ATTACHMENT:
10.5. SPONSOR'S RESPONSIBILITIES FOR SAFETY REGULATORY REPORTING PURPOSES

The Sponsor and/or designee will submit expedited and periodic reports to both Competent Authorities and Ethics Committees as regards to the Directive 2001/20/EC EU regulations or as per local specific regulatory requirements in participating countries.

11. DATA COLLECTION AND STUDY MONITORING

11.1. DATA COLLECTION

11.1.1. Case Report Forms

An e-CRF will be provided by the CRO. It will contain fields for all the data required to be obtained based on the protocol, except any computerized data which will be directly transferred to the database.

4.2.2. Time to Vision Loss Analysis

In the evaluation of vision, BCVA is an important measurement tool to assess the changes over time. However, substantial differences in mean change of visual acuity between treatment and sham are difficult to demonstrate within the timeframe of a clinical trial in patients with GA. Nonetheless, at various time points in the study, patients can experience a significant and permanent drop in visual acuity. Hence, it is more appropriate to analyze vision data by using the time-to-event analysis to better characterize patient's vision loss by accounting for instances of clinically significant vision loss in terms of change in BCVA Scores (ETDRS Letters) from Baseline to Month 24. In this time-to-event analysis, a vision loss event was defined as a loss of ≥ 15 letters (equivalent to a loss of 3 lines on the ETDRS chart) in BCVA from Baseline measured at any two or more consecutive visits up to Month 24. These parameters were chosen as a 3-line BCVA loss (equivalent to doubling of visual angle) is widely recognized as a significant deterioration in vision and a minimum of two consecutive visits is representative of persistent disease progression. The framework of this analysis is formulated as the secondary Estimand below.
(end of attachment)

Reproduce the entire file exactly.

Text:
10.5. SPONSOR'S RESPONSIBILITIES FOR SAFETY REGULATORY REPORTING PURPOSES

The Sponsor and/or designee will submit expedited and periodic reports to both Competent Authorities and Ethics Committees as regards to the Directive 2001/20/EC EU regulations or as per local specific regulatory requirements in participating countries.

11. DATA COLLECTION AND STUDY MONITORING

11.1. DATA COLLECTION

11.1.1. Case Report Forms

An e-CRF will be provided by the CRO. It will contain fields for all the data required to be obtained based on the protocol, except any computerized data which will be directly transferred to the database.

4.2.2. Time to Vision Loss Analysis

In the evaluation of vision, BCVA is an important measurement tool to assess the changes over time. However, substantial differences in mean change of visual acuity between treatment and sham are difficult to demonstrate within the timeframe of a clinical trial in patients with GA. Nonetheless, at various time points in the study, patients can experience a significant and permanent drop in visual acuity. Hence, it is more appropriate to analyze vision data by using the time-to-event analysis to better characterize patient's vision loss by accounting for instances of clinically significant vision loss in terms of change in BCVA Scores (ETDRS Letters) from Baseline to Month 24. In this time-to-event analysis, a vision loss event was defined as a loss of ≥ 15 letters (equivalent to a loss of 3 lines on the ETDRS chart) in BCVA from Baseline measured at any two or more consecutive visits up to Month 24. These parameters were chosen as a 3-line BCVA loss (equivalent to doubling of visual angle) is widely recognized as a significant deterioration in vision and a minimum of two consecutive visits is representative of persistent disease progression. The framework of this analysis is formulated as the secondary Estimand below.